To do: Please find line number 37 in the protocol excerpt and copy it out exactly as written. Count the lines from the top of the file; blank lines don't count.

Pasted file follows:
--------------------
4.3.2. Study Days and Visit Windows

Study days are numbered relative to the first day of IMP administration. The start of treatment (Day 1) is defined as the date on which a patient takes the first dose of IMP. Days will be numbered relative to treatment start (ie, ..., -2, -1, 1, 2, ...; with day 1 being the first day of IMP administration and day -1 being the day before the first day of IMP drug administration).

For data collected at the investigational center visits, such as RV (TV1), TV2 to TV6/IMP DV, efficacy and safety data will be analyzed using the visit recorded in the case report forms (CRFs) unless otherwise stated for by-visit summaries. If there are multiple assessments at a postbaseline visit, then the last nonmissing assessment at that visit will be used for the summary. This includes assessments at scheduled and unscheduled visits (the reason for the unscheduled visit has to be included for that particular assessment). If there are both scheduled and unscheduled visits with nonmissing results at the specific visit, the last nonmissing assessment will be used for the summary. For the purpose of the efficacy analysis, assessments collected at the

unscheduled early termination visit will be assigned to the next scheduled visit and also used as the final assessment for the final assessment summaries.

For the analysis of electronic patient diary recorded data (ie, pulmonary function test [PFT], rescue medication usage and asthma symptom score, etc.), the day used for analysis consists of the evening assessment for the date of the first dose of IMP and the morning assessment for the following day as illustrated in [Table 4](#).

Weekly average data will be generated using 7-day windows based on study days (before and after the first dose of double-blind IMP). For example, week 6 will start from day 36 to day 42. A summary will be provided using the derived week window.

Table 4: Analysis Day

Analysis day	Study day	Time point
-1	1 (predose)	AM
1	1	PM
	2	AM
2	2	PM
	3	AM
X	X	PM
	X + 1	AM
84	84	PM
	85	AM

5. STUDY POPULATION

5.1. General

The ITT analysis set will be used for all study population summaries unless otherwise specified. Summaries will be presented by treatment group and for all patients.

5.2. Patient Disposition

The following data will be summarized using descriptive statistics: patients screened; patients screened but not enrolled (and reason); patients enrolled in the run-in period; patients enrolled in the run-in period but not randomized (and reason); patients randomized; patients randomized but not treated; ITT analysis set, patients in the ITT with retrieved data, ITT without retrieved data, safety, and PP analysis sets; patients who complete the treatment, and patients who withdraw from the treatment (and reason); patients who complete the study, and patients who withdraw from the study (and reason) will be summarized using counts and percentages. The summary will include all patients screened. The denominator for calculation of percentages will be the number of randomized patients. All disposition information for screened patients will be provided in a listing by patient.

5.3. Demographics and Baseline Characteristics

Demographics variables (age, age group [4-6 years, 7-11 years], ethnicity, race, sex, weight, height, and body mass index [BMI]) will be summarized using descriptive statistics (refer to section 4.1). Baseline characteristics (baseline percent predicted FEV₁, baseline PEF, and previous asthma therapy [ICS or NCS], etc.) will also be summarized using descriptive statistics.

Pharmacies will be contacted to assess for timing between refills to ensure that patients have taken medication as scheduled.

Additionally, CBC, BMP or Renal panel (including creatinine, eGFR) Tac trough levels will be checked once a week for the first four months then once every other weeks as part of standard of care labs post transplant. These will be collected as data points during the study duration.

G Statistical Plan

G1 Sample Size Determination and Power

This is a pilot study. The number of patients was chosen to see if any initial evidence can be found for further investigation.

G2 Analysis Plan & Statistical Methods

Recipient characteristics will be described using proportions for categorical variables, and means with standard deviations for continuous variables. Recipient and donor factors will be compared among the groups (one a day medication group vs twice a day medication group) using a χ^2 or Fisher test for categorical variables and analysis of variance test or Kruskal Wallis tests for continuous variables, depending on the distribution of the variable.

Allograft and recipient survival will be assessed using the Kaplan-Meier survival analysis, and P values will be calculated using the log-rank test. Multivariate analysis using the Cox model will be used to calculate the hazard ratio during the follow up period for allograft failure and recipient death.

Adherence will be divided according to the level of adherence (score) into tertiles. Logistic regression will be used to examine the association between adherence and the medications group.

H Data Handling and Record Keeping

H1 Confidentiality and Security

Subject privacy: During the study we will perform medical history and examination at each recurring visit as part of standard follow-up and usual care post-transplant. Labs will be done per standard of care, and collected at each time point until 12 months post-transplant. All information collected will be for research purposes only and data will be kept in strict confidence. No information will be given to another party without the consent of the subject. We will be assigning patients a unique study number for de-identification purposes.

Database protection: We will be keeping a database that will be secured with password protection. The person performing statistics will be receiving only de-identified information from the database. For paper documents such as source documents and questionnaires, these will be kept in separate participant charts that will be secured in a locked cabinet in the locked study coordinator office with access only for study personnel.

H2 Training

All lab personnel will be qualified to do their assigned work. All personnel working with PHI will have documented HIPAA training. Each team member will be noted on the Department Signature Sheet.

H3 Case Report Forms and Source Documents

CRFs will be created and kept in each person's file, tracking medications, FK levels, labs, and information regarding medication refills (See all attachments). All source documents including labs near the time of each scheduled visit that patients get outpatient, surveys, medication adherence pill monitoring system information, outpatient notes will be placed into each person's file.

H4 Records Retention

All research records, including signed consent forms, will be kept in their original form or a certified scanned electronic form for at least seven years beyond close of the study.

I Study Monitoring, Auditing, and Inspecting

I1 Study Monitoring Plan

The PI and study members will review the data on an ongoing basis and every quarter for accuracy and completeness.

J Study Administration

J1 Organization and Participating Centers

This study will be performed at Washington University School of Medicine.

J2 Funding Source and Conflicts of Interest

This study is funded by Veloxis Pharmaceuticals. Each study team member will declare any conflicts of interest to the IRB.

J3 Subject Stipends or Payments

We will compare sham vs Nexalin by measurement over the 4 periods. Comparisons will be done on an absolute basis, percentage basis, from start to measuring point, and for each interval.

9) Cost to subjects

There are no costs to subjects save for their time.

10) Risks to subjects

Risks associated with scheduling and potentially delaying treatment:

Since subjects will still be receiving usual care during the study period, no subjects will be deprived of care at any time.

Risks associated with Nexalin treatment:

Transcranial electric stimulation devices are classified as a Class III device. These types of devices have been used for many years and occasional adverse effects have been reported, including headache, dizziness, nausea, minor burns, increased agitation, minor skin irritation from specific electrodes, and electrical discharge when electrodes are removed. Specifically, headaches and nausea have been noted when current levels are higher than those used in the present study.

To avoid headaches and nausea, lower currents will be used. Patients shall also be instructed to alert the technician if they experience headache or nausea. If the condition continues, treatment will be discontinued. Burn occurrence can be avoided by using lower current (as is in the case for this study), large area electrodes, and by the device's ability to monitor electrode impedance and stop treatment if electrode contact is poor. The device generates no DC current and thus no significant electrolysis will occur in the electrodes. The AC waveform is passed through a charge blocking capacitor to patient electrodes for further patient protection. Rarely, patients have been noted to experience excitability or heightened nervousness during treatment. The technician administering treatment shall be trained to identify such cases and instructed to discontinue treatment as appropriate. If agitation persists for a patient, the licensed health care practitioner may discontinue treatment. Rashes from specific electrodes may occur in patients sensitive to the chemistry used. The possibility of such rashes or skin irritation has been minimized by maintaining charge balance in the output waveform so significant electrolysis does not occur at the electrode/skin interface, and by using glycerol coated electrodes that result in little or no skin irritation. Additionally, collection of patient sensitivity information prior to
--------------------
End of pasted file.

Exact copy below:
Database protection: We will be keeping a database that will be secured with password protection. The person performing statistics will be receiving only de-identified information from the database. For paper documents such as source documents and questionnaires, these will be kept in separate participant charts that will be secured in a locked cabinet in the locked study coordinator office with access only for study personnel.